Two strange and very different films today. The first was quite an intellectual stretch, The Dreamed Ones or Die Geträumten is by way of being a cinematic essay. The decision to realise on film the correspondence between Paul Celan and Ingeborg Bachmann could have been handled in one of two ways; to fictionalise the true life story of these two unique poets and lovers or simply to allow their words to speak for them. Ruth Beckermann chose two speakers, the woman – Anja Plaschg is a composer, musician and many things, and is well known in Germany but is not an actor; Laurence Rupp is not well known at all. They did not know each other before being brought together for this piece.
So, in a series of steps, they read the letters that were exchanged between the two poets, who met briefly for two months in Vienna immediately after the war; Celan, a Romanian Jew and a concentration camp survivor, had lost all his family in The Holocaust, Bachmann was a young Austrian, she had survived the war and she never told Celan that her father was a well known Nazi.
Between takes, the readers discuss what they have been reading and what they think was going on in the minds and hearts of the two separated lovers, how much influence did the separation have on their work.
By the time Celan committed suicide in Paris in 1971, Paul and Ingeborg had corresponded, sometimes with long pauses, sometimes over several weeks in a constant stream of letters and cards. Bachmann remained in Germany, planning to visit France but for one reason or another failing, they did not see each other for many years, until Celan returned to Germany for a poetry symposium, where they rekindled their affection, only to part again for many more years.
Some of the time they even hated each other, but the long-distance relationship while fractured, survived and although in the end it was recognised between them that it was no longer a love affair, the relationship was important to both of them, professionally as poets especially. Though he did not, and could not admit it, Celan was a better poet because of Bachmann. It took him years to accept that she was brilliant, eventually writing after one of the readings, that he now finally realised and appreciated the quality of her work.
Ironically, she was famous in her own country, while he being Jewish and Ukranian, was mocked at readings, which caused yet another painful rift. In a strange way, both of them regarded themselves in some way as victims; in was in expressing herself in tune with the pain the Celan felt on account of his background that caused a big rift, but it is also clear from her poems and her letters that in her own way, Ingeborg Bergmann also felt a victim of her heritage, which while different in scale and substance from Celan, might also been seen as valid, since having a Nazi father was not comfortable for her once the full horrors of the regime came to be known and understood.
This observational method chosen by Ruth Beckermann and Ina Hartwig, has its merits though for an English audience, many of whom would have had to read the subtitles, it probably left too much out. One needed far more information that was presented on the screen, unless already in tune with the letters, 300 of which are published and translated, and the poems.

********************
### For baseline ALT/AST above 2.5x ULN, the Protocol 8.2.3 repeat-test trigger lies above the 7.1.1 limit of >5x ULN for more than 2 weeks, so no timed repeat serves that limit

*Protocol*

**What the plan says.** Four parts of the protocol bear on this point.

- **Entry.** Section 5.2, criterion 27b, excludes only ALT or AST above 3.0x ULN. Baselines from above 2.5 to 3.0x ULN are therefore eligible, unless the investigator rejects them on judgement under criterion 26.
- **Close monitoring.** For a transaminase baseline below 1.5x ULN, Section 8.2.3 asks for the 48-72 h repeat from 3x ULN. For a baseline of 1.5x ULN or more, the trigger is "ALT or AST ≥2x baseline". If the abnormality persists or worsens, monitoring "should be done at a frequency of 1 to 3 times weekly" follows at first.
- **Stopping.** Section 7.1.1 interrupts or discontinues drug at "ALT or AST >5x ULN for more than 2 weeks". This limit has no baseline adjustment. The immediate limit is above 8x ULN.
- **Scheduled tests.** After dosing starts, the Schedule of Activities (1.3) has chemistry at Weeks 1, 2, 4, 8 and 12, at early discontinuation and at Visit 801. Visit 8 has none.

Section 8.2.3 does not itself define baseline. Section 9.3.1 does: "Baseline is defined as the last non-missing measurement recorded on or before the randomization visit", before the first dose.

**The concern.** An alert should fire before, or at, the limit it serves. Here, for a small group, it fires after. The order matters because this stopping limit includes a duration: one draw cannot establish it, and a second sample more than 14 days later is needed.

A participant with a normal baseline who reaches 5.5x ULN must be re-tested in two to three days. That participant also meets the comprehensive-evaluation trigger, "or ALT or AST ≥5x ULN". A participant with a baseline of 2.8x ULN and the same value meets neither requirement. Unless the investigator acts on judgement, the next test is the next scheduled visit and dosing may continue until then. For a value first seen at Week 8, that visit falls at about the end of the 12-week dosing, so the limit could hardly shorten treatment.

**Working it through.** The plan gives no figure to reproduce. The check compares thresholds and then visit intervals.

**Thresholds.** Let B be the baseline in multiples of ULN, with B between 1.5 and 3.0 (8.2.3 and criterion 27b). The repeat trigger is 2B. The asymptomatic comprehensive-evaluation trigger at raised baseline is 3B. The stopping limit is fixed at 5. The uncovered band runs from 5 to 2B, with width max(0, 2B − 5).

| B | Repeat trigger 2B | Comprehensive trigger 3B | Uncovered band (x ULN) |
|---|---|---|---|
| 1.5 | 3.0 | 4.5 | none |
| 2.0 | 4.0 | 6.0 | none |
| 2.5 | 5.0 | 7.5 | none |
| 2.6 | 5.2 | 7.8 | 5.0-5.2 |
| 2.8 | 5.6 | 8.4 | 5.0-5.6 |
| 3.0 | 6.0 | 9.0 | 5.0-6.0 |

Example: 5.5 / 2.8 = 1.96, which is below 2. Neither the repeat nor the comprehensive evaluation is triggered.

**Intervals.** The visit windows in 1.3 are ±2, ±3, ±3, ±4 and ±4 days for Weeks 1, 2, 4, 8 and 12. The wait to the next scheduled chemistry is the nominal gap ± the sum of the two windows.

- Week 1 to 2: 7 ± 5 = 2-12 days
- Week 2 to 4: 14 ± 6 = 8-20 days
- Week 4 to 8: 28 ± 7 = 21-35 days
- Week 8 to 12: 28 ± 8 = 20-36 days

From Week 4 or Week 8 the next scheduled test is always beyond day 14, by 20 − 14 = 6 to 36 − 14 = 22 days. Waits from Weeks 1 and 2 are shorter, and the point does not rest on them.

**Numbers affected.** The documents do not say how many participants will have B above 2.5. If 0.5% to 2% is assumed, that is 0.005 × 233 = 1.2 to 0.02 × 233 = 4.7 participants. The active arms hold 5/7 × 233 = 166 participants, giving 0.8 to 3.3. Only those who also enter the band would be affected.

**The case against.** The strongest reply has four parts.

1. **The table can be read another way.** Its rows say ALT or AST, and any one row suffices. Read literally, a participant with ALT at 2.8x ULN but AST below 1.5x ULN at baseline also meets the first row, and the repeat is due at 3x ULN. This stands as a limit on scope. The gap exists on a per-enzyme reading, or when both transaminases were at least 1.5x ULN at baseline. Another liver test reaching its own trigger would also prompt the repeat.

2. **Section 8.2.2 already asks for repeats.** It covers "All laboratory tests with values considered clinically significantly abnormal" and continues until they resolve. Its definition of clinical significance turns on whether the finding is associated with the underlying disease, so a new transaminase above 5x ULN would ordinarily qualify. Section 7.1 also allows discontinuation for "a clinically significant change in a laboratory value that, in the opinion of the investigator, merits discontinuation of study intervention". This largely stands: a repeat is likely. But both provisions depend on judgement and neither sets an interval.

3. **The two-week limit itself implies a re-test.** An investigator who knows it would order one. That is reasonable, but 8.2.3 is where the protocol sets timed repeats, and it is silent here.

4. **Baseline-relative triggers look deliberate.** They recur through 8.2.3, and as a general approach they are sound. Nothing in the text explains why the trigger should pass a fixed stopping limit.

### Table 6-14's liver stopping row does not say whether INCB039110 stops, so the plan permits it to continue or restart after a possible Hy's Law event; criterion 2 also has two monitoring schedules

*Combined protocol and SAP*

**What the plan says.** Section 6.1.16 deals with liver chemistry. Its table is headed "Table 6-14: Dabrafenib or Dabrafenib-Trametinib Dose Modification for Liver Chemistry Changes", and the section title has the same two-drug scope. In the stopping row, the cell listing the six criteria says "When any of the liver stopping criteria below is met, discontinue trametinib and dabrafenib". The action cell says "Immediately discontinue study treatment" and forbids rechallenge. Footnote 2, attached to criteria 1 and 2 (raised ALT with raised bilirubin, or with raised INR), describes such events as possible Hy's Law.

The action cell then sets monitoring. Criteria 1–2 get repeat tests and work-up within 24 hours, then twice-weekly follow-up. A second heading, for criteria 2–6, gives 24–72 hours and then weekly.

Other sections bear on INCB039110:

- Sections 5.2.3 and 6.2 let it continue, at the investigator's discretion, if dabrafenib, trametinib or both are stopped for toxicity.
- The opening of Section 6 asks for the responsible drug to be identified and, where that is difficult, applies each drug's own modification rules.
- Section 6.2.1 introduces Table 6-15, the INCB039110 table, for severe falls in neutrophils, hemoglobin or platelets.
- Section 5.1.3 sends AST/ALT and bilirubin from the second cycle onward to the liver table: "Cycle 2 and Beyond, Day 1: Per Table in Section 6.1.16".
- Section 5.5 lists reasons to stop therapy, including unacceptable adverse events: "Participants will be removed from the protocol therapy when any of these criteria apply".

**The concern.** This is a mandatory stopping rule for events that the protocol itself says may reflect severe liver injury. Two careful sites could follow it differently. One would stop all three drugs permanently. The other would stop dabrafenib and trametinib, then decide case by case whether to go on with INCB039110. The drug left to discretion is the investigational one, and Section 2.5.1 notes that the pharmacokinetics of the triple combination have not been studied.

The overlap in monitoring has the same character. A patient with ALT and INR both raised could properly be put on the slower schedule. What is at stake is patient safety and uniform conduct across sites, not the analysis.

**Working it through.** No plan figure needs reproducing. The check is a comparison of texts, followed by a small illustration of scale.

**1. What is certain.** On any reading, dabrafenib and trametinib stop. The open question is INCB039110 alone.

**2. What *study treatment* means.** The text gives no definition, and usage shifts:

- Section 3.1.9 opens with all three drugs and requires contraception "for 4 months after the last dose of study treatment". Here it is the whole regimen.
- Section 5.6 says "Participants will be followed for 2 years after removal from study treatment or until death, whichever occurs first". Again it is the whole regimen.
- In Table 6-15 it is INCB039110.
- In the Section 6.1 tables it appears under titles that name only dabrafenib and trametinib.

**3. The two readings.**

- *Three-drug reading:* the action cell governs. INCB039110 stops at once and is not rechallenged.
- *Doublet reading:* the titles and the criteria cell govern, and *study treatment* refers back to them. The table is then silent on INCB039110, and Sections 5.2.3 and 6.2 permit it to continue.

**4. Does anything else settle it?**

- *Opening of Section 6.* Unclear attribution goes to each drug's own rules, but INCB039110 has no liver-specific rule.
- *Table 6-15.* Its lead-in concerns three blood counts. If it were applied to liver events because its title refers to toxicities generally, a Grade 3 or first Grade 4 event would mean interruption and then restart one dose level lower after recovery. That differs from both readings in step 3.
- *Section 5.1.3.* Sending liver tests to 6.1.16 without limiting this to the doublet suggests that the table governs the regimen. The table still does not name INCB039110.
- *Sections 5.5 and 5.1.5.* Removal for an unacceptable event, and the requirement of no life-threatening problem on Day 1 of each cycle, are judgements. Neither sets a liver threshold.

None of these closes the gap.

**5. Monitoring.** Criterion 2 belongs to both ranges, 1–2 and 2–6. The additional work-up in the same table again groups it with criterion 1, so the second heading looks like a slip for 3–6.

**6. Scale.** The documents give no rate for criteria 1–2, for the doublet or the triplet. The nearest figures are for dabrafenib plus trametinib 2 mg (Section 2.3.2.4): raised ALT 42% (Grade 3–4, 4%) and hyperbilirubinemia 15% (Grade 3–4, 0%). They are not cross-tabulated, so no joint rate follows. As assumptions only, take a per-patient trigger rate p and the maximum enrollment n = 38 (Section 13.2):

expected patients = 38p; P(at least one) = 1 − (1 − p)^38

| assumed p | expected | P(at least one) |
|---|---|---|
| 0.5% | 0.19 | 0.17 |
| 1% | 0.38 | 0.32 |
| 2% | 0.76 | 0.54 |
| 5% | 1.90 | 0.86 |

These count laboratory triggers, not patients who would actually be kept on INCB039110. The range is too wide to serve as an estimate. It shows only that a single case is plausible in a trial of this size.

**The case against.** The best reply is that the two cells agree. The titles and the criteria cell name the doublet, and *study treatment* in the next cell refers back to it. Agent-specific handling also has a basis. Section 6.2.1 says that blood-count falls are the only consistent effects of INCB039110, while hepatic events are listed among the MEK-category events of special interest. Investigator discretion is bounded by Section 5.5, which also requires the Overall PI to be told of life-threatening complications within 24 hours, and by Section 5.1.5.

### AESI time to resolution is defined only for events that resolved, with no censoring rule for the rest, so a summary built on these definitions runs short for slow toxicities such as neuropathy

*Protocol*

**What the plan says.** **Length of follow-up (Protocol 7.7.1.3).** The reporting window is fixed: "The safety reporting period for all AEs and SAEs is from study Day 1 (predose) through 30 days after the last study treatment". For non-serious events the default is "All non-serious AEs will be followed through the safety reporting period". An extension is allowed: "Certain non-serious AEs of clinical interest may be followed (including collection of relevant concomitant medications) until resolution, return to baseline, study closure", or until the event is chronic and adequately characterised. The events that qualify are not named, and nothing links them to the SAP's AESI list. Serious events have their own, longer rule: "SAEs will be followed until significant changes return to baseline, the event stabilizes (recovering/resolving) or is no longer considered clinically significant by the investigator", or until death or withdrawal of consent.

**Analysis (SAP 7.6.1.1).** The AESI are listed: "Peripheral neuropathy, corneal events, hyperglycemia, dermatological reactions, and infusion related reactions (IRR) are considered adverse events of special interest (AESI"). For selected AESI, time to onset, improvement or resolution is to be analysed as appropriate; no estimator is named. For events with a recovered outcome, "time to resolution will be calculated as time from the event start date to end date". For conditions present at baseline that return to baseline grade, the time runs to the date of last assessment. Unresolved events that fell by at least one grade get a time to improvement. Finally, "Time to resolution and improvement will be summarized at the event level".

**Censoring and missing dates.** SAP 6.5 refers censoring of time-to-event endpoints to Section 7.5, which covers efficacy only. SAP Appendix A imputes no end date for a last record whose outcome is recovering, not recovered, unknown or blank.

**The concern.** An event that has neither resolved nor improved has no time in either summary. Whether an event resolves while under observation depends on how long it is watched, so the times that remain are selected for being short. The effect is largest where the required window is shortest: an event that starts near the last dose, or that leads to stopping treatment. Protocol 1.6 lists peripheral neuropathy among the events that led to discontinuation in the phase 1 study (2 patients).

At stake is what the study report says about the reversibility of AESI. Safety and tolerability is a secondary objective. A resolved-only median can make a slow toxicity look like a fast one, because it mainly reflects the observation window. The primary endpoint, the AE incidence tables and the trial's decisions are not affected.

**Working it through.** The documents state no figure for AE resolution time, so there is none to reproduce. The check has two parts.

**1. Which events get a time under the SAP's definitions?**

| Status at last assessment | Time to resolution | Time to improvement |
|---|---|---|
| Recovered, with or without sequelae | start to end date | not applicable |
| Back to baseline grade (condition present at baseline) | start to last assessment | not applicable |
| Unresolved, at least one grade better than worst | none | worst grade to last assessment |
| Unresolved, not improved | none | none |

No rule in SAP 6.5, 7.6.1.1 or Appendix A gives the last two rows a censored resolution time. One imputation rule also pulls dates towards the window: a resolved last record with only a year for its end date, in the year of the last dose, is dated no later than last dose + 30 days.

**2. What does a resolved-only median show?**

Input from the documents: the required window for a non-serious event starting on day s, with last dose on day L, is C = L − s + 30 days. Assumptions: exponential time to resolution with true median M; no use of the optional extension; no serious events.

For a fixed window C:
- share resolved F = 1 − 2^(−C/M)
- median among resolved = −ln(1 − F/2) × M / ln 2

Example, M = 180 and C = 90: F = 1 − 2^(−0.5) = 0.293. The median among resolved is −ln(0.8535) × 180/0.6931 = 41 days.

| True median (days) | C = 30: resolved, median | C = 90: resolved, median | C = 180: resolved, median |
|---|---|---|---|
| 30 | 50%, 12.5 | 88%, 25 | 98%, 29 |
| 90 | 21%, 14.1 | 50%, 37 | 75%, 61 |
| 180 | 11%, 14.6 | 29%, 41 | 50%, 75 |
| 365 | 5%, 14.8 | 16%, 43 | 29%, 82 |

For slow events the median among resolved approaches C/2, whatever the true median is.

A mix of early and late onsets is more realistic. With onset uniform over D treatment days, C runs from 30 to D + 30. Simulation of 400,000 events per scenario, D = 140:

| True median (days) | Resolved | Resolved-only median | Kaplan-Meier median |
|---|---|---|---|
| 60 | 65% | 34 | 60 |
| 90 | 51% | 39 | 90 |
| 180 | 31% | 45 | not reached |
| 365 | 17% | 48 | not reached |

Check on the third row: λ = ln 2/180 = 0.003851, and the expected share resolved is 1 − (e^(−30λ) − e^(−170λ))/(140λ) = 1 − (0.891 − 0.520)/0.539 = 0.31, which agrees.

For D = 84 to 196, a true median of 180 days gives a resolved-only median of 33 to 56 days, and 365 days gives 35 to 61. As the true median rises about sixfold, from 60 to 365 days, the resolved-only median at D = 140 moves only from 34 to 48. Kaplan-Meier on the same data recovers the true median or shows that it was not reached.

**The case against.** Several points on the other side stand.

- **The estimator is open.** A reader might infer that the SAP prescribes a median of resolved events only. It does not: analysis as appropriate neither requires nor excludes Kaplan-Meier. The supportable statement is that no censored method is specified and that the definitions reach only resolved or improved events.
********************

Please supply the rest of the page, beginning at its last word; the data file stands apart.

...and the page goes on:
The second film was Adieu Bonaparte, a collaboration with Egypt and France from 1984. This film, set during the 1790s when France occupied Egypt, paints an intimate portrait of General Caffarelli, who famously denounced Bonaparte’s war of occupation and favoured a more gentle approach of cultural exchange.
Youssef Chahine‘s vision received a mixed reception when first screened, however another chance to see this extraordinary film, showing Cairo and Alexandria as cities of great variety, and its people filled with a great passion, hopeless bravery and a perpetual quest for independence.
The film opens with the arrival of the French fleet, shortly followed by the news that the supply ships have been sunk in the Battle of Aboukir Bay (or more accurately called The Battle of the Nile) by Admiral Nelson (1798). The film collapses eight years of occupation in which hideous attrition was visited upon the Egyptian villages, and concentrates on the conflict between Bonaparte and his generals, many of whom died during the campaign.
The portrait of Louis-Marie Caffarelli du Falga, played by Michel Piccoli, a high born member of the French military, is sympathetic. A common criticism of his attitudes was expressed as “Caffa doesn’t give a damn what happens; he’s always sure to have one foot in France,” referring to the fact that he had his leg amputated at an earlier Napoleonic battle. He was responsible for the establishment of the Institute of Egypt concentrating on moral and political sciences, and formed part of the commission for drafting the Institute’s regulations. He also accompanied Napoleon on the surveys to trace the route of what later become the Suez Canal.
Patrice Chereau gives a brooding, intense rendering of the young Napoleon.